Regarding Possible multiple enumeration of IEnumerable

This feature behaves in a strange way, mostly that it keeps producing warnings when that is completely the intent of the code.

Some of the code I was working on today that triggered this message

return enumerable.FirstOrDefault(conditional) ?? enumerable.First();

var adminIntersect = model.MemberOf.Intersect(RolesAdmin);
if (adminIntersect.Any())
{
    throw new SecurityException(string.Format("User {0}|{1} attempted to add admin only role(s) {2} to target {3}", _user.UserName, _user.ExternalId, adminIntersect.Concatenate(seperator: ", "), model.Id));
}

I'm not really sure what to suggest here. Perhaps this feature should ignore checks on null coalescing operators, and not count usage of Any() since it's more of a boundary checker and would very likely be used a second as in my 2nd example.

(Note all red highlighted text is where rehsaper gave the squiggly error lines)

3 comments

ReSharper is totally right here.

return enumerable.FirstOrDefault(conditional) ?? enumerable.First();


You're effectively enumerating twice the enumerable, stopping to the first item each time but it's still two different enumerations. If it's a memory list it doesn't matter, if it's a LINQ To SQL or Entities query, it will trigger two databases queries which is probably not what you want. Plus, your code here has no real meaning : if FirstOrDefault() returns null, First() will just throw an exception. Using only First() will do the same.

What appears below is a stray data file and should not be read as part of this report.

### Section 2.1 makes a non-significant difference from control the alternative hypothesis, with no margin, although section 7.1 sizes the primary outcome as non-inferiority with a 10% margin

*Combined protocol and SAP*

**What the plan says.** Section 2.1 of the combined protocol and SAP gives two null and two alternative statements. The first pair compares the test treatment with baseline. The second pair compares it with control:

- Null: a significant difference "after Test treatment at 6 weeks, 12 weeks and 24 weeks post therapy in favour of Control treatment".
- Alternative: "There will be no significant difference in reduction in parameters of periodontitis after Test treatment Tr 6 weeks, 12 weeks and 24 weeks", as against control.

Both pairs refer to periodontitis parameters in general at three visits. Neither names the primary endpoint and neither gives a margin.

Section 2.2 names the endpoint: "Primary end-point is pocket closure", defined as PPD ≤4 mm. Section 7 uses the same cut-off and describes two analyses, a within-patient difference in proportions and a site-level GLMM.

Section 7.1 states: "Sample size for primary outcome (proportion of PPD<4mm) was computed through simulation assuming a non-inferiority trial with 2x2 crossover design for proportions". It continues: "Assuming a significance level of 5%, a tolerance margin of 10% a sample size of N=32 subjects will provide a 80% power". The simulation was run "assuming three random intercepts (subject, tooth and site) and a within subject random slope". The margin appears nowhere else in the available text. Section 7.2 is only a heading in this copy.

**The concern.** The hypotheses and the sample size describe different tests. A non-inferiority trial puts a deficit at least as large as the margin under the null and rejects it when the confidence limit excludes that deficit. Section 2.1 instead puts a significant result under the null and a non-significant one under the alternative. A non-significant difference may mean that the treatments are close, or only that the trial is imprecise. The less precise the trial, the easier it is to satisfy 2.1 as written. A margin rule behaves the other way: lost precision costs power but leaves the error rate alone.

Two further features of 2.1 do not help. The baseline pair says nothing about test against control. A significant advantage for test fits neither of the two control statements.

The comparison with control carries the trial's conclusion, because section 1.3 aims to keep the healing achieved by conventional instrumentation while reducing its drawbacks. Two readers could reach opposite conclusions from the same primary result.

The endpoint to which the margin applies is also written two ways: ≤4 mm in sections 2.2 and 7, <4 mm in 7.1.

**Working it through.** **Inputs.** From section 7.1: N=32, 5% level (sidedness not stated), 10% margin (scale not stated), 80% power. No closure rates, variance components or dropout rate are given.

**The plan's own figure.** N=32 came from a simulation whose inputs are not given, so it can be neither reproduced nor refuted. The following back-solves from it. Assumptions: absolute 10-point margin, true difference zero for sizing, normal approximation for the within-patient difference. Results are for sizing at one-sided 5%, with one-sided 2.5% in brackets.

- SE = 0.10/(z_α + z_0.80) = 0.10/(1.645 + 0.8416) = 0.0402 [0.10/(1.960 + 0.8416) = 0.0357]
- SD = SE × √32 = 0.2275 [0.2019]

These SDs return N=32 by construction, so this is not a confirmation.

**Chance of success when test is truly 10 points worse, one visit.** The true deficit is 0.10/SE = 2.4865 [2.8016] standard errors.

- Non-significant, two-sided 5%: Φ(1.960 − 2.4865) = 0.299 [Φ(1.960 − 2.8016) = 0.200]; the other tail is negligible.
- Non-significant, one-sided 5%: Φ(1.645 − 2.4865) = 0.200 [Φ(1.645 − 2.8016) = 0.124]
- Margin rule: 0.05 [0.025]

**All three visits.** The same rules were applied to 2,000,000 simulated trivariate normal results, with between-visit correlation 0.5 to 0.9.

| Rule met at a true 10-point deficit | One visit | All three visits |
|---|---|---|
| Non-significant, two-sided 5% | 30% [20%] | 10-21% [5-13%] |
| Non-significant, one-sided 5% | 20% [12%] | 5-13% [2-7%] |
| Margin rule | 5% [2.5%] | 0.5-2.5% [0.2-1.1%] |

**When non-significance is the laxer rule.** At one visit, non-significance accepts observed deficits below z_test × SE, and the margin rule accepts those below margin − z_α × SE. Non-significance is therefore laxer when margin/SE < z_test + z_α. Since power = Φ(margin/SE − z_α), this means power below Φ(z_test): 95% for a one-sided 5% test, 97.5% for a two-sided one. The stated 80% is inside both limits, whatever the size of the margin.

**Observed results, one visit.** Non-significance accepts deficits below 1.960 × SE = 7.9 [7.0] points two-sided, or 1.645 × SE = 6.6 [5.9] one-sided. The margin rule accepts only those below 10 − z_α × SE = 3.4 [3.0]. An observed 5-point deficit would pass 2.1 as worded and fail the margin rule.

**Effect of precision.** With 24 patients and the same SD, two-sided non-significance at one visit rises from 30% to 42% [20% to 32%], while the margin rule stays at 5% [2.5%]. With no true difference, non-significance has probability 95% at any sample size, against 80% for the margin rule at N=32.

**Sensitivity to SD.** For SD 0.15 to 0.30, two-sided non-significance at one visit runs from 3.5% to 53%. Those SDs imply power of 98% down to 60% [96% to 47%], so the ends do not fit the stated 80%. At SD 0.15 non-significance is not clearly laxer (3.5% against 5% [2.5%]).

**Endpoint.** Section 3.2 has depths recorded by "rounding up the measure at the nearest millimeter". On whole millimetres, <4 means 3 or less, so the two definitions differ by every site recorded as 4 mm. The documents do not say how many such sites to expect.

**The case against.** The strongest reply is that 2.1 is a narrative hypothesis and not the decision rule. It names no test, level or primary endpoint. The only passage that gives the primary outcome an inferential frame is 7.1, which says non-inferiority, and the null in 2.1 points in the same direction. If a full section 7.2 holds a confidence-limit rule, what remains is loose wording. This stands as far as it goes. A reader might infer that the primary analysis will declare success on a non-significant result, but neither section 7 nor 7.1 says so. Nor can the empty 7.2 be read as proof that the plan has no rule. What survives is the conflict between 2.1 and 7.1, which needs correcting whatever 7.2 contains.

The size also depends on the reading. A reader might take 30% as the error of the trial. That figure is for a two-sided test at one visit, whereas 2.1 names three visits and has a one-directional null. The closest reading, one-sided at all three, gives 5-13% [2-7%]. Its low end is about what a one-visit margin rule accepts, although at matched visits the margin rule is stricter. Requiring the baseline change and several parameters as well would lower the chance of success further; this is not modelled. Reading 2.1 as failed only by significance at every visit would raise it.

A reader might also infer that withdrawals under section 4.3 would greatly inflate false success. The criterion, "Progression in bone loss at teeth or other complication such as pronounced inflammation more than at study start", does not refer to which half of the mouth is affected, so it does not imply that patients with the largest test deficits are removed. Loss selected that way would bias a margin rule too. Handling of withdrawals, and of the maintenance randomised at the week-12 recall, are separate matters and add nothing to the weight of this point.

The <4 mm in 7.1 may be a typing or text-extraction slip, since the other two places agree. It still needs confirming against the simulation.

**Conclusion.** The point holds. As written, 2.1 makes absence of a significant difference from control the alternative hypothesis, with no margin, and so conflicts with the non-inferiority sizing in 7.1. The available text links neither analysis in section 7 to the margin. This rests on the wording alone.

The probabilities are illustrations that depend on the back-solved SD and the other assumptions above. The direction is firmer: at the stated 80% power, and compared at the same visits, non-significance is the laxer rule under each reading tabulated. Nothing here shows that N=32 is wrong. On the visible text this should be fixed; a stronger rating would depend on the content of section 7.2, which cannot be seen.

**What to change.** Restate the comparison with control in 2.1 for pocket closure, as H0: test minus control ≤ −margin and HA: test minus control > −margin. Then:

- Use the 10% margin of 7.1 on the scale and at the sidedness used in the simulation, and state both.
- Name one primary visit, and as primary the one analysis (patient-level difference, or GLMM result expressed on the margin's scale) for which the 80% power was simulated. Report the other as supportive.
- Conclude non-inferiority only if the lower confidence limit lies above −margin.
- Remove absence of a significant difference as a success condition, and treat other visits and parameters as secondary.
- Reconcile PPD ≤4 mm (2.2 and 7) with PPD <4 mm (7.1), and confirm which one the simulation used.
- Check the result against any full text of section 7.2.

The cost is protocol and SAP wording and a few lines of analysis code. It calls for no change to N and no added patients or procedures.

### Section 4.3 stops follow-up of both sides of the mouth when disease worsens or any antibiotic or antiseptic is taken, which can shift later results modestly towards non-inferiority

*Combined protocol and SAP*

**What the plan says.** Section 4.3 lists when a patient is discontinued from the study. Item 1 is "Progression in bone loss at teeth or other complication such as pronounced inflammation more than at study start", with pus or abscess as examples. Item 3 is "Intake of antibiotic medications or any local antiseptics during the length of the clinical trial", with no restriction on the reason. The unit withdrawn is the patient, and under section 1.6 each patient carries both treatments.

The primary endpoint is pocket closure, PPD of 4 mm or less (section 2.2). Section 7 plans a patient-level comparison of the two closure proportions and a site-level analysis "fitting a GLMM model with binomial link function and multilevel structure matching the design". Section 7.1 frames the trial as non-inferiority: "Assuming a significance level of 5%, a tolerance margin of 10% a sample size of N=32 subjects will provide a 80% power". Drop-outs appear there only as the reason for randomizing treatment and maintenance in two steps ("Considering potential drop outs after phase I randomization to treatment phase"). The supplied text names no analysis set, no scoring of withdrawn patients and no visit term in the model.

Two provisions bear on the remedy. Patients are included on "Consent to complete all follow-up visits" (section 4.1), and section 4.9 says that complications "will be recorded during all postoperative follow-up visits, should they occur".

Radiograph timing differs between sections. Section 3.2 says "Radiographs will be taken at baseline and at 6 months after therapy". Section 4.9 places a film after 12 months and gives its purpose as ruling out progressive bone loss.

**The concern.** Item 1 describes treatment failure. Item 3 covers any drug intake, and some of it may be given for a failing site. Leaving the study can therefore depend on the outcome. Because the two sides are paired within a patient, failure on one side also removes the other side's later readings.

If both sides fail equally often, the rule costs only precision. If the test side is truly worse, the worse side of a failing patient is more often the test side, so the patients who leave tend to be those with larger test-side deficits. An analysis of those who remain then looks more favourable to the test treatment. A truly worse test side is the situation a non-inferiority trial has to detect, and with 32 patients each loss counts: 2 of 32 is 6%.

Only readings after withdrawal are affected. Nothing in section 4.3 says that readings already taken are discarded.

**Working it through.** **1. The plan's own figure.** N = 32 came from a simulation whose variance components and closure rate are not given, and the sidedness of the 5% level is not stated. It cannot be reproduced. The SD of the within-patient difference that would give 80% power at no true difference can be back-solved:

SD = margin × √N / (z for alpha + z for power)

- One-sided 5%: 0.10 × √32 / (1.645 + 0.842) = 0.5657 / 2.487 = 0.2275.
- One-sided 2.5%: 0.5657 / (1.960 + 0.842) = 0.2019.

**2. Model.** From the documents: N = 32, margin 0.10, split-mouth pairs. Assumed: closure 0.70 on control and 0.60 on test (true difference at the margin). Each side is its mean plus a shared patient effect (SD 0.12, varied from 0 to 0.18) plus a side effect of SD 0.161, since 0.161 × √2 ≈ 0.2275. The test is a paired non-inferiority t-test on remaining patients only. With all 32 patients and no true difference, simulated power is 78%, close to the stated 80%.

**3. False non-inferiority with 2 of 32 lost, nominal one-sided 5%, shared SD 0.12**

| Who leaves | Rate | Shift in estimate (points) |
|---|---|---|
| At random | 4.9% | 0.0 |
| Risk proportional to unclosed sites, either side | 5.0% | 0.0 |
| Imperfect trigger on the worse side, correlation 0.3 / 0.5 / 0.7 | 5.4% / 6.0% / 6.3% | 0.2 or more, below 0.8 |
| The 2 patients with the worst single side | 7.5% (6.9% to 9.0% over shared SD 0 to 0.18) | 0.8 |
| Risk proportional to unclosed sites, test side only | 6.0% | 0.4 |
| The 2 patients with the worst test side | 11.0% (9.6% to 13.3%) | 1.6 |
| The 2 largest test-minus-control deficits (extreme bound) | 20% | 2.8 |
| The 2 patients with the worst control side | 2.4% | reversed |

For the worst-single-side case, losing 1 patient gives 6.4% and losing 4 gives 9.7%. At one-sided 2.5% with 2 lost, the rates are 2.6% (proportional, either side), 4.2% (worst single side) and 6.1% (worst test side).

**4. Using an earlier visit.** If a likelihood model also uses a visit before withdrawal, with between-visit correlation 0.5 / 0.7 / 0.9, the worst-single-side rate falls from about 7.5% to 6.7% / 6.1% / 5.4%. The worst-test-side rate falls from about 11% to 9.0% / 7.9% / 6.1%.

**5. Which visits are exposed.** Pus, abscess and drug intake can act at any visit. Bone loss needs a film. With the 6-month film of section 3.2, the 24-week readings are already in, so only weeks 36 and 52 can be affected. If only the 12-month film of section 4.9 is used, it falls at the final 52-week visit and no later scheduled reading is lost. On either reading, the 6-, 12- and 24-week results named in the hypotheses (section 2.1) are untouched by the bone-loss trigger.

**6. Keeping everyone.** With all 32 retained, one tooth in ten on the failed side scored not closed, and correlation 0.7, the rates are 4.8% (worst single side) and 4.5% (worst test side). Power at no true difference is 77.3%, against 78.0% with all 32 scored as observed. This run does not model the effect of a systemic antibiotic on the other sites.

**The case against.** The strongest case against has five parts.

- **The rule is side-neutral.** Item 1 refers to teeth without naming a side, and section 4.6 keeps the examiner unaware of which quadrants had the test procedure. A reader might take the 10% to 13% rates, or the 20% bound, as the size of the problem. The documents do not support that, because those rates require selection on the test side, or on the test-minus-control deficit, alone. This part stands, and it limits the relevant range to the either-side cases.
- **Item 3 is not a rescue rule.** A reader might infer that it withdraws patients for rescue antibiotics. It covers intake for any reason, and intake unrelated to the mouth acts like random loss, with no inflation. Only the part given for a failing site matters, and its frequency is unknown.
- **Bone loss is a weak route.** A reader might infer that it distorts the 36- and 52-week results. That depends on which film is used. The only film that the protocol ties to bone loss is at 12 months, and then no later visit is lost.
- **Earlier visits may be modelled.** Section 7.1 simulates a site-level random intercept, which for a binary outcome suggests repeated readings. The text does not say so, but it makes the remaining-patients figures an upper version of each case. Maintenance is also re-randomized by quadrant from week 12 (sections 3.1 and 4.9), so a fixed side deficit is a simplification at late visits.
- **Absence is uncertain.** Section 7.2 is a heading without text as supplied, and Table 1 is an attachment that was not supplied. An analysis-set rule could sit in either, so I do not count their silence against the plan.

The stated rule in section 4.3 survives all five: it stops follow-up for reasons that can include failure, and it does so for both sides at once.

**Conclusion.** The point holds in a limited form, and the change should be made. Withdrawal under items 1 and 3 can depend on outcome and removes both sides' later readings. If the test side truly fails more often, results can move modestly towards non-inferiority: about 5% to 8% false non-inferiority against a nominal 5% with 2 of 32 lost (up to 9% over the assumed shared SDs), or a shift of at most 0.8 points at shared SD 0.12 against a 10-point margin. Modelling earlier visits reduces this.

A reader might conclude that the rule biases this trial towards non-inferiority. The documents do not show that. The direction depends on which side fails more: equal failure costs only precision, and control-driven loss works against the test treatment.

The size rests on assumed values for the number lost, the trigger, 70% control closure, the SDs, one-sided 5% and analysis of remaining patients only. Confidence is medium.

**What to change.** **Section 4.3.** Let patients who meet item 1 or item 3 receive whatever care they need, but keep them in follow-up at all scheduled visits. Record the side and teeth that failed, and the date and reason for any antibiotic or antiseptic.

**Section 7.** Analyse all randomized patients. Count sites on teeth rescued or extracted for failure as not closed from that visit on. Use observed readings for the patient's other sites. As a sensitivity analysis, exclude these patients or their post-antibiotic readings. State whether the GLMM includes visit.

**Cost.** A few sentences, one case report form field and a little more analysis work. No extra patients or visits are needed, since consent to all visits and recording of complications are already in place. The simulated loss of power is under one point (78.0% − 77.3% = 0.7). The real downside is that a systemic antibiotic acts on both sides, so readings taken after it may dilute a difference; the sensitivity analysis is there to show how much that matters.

Any + Concatenate is the same. You're effectively starting twice the enumeration, which in your sample is an Enumerable.Intersect call. Thus, you'll be starting to compute the intersection twice, one stopping at the first item, the other one completely.

IMHO, these warnings are very useful and should be treated seriously. LINQ is great but it's very easy to enumerate way too much time the same thing.

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Plus, your code here has no real meaning : if FirstOrDefault() returns null, First() will just throw an exception. Using only First() will do the same.


No, because FirstOrDefault has a predicate. The line gets the first item that matches the predicate or if nothing matches it gets the first item in the list.

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blakel wrote:

Plus, your code here has no real meaning : if FirstOrDefault() returns null, First() will just throw an exception. Using only First() will do the same.


No, because FirstOrDefault has a predicate. The line gets the first item that matches the predicate or if nothing matches it gets the first item in the list.


Precisely, the Any() statement is the exact opposite I'm validating the enumerable has atleast 1 item first, and if so iterate. Both of these are O(N) + O(1) which as we all know is the same as O(N) still.

Complaing about behavior that is still O(N) just wil lead to people disabling this message. Of course maybe I'm wrong and the majority of people don't use linq right and they'll only see these messages for legitimate cases unlike myself.

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